With 17,000 cycling injuries a year here in the UK, we tend to focus on attempts to mitigate the effects, rather than remove the root causes: it often seems that the injured cyclist gets the blame if they weren’t wearing a bike helmet. The driver of the vehicle who didn’t see the cyclist is excused his “accident”.
Yes, I wear a helmet when I cycle. I appreciate the protection I had, when I came off on my bike on black ice and my helmet-protected head bumped the road; all this without a motor vehicle anywhere in sight. My shoulder was badly bruised and was tender for months, but my head was fine. But I’d still love to see Dutch style cycling infrastructure so that the majority of people don’t have to wear a helmet when they choose to ride a bike.
But cycling helmets are popular, as evidenced by the crowd-funding website Indiegogo currently having 3 different helmets, all being supported beyond their funding target.
The Torch T2 cycling helmet successfully raised 233% of its target when the project closed on 18th June. Its main USP was that it is the “only bike helmet with 10 integrated LED lights” and rechargeable batteries “keeping cyclists safe”. Designed with 8 air vents and weighing 370g, it could be charged using USB in 1 ½ hours, and provide 6 hours battery life on steady, or 36 hours on flashing mode. The retail price is at US $ 130.
The Closca Fuga bike helmet reached 282% of its target funding on 24th July and focuses on a different requirement, in offering a folding helmet comprising 3 mobile rings hinged together with 2 stable positions, which provides “a balance between safety, functionality and style”. Aimed at urban cyclists who want to wear a helmet while cycling, but not keen to carry a helmet around at work, in the shops, at meetings, etc, this helmet reduces to less than 50% of its starting volume in a few seconds – though it can’t be “folded” while the helmet is being worn, and it is claimed that it exceeds the main safety standards worldwide. It is offered at US $99 plus shipping. It’s clever engineering and design and won the Red Dot Design Award 2015.
The most elaborate of the 3 helmets is the Livall, which with 38 days left to go has already reached 516% of its target funding, and is billed as the “first smart and safe cycling helmet” (don’t you just love marketing claims?!). It certainly is the helmet with the most technology on board, integrating lighting, communication, a 3-axis G-sensor, and music. Made in Shenzhen, China, the “complete package” retails at US $ 159 plus $35 shipping to Europe.
Thanks to Bluetooth and a built in microphone and speaker, you can take hands free phone calls while riding your bike, but also communicate with other Livall bike helmet wearers who are cycling within 10m of you, without any need to shout. You can also disturb the peace of the country lanes by playing music to listen to while you ride! If you use a smartphone, you can download the associated Livall Riding app and use the Bluetooth connectivity to use your phone as a walkie talkie to communicate with other riders.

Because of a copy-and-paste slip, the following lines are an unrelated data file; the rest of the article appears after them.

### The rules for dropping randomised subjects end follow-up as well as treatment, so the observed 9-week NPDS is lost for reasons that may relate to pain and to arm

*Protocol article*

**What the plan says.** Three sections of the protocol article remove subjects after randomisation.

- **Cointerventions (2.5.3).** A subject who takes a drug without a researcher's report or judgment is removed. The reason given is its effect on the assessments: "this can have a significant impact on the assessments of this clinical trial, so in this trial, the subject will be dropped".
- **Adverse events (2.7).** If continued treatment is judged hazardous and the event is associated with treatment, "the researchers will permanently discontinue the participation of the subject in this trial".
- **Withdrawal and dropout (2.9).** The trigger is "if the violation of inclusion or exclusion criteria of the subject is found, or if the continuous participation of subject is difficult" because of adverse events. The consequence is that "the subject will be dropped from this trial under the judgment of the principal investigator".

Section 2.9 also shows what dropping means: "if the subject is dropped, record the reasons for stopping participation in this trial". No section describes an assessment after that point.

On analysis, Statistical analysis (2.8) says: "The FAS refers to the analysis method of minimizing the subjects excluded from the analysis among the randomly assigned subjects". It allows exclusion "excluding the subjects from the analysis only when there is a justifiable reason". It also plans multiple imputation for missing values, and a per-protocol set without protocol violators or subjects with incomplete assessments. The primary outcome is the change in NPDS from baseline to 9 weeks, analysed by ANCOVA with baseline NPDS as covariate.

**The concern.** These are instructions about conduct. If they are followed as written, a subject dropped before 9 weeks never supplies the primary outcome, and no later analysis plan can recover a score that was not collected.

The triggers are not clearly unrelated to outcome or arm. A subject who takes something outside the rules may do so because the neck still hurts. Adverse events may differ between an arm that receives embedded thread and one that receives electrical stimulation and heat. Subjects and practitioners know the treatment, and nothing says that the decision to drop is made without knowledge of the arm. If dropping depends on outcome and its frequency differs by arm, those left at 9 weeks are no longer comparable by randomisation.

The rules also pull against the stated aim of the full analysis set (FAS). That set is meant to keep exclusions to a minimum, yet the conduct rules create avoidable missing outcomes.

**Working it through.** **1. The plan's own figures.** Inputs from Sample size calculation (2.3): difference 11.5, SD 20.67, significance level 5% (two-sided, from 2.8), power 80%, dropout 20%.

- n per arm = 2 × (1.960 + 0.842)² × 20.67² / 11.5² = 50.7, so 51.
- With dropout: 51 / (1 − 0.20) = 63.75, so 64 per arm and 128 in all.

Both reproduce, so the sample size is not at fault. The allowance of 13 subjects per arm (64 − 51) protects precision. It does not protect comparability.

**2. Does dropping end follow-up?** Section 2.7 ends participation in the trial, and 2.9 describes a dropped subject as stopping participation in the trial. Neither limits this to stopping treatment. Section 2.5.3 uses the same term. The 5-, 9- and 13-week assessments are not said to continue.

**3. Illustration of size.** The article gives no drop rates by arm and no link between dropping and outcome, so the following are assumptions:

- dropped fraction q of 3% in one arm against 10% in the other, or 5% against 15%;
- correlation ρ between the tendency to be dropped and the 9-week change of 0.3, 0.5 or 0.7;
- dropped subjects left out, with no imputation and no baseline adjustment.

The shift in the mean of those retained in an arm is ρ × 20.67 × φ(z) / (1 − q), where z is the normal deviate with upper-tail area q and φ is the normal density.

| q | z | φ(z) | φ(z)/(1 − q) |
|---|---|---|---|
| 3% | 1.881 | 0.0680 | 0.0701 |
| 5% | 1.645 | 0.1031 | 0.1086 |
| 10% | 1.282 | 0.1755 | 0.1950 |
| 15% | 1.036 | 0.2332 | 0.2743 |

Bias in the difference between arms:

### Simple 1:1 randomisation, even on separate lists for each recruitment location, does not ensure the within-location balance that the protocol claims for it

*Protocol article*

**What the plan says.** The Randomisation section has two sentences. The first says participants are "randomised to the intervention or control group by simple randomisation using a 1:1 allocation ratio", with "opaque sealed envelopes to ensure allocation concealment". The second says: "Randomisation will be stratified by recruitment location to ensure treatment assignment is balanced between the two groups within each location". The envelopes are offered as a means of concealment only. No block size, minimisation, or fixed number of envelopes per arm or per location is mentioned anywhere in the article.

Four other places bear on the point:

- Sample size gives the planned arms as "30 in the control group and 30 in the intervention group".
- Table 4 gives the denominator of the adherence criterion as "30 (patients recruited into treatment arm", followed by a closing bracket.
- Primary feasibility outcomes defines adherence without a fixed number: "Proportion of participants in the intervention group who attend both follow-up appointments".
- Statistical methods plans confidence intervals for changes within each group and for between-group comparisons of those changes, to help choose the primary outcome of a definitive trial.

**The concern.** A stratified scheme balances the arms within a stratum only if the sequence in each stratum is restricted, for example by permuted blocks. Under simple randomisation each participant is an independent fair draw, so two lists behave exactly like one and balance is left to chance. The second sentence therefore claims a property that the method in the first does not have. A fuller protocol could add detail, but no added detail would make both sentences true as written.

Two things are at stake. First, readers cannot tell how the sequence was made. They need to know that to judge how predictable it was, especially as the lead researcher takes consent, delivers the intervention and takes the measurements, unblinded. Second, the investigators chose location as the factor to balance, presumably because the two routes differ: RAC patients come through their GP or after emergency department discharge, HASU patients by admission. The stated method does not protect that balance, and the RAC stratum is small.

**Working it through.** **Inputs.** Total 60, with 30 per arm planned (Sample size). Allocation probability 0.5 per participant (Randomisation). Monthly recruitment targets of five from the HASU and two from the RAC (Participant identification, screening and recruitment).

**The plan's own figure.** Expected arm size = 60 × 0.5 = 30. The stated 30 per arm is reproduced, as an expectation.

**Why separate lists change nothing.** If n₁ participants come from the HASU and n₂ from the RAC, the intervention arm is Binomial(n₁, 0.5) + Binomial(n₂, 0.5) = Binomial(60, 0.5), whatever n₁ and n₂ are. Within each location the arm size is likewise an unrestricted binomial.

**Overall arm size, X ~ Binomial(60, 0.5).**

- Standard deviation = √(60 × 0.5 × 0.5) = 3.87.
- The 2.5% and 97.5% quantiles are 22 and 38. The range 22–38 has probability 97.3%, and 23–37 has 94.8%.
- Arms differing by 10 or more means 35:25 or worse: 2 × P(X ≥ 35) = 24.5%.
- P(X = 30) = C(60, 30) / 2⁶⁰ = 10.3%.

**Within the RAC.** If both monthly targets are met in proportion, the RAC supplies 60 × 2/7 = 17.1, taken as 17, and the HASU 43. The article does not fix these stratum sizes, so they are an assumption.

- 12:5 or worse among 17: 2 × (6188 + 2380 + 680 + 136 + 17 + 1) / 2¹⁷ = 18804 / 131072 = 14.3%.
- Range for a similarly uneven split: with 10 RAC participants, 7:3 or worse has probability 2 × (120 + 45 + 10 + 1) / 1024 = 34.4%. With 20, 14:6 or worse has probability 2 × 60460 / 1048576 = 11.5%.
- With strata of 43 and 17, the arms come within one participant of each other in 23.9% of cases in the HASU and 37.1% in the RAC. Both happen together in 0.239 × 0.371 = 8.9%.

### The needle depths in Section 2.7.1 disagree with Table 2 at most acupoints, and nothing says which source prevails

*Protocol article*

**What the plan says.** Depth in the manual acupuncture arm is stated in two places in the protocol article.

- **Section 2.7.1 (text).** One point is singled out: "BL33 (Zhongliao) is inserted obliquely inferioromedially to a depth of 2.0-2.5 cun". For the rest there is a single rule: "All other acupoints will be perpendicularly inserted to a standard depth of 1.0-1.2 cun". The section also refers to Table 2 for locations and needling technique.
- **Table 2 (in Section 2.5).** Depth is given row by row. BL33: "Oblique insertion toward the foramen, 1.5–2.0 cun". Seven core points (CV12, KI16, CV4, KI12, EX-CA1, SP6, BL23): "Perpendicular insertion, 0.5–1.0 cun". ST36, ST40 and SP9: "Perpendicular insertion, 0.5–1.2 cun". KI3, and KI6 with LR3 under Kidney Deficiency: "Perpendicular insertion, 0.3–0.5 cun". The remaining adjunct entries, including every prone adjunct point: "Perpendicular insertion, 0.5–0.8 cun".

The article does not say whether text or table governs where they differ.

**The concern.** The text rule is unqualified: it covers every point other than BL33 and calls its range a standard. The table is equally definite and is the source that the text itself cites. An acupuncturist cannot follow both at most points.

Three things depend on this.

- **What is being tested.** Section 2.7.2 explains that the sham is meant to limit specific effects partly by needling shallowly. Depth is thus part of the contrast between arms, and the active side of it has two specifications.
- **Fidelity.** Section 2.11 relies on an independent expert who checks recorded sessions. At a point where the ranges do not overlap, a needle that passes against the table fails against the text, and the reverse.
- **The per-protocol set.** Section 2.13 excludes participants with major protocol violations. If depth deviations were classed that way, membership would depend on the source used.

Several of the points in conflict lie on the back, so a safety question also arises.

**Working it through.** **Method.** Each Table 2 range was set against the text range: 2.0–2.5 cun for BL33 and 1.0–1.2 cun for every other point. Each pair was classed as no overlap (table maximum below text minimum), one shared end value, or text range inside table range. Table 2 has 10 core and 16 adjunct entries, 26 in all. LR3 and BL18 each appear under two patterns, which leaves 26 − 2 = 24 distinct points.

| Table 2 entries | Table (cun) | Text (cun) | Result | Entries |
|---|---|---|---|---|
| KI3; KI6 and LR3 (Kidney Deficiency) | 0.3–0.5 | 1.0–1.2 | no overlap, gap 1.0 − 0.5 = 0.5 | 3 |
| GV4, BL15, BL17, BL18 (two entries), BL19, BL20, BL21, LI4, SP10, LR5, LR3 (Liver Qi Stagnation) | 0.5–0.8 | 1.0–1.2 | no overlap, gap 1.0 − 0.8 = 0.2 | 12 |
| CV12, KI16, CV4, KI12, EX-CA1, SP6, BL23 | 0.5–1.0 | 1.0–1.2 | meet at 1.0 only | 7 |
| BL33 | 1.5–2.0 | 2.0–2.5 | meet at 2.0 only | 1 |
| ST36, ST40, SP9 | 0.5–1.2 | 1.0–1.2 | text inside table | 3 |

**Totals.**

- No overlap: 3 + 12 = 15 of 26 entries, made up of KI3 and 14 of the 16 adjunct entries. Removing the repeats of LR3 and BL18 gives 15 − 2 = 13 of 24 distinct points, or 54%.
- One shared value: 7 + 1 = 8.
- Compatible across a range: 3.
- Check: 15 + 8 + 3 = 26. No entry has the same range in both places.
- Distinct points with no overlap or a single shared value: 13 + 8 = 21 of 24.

The 3-axis G-sensor can detect an “unusual gravity acceleration”, such as in a fall from your bike, which leads to an SOS alert being sent to your predefined ICE (In case of emergency) contacts. As an aside, it is well worthwhile putting an entry into the address book on your mobile phone for ICE, so that emergency crews know who to contact; if you wish to list several, you can use ICE – 1, ICE –2, etc.
The lighting on the helmet runs in several strips fore and aft on the helmet, with a horizontal bar on the rear. These certainly seem to make the rider visible in the publicity photos. You can also buy an optional extra – called a “Bling Jet”! – to have on your handle bars, so that the LED lights on your helmet act as turn indicators.
The company also provide an innovative nano cadence sensor which fits on to the end of the crankset. The app uses this device to calculate your cadence and from that your speed, travelled distance and calories used. The app can also show the slope, altitude and heart rate with further accessories connected to your smartphone.
The helmet also use micro USB for charging, which takes about 3 ½ hours. But the standby time is said to be 360 days and the 2200 mAh (8.1 Wh) battery should provide a good 20 hours of cycling. With all the additional functionality, it is not surprising that this helmet is slightly heavier at 450g. You can choose to support Livall via Indiegogo, or wait for production to start, with shipments from October of this year.
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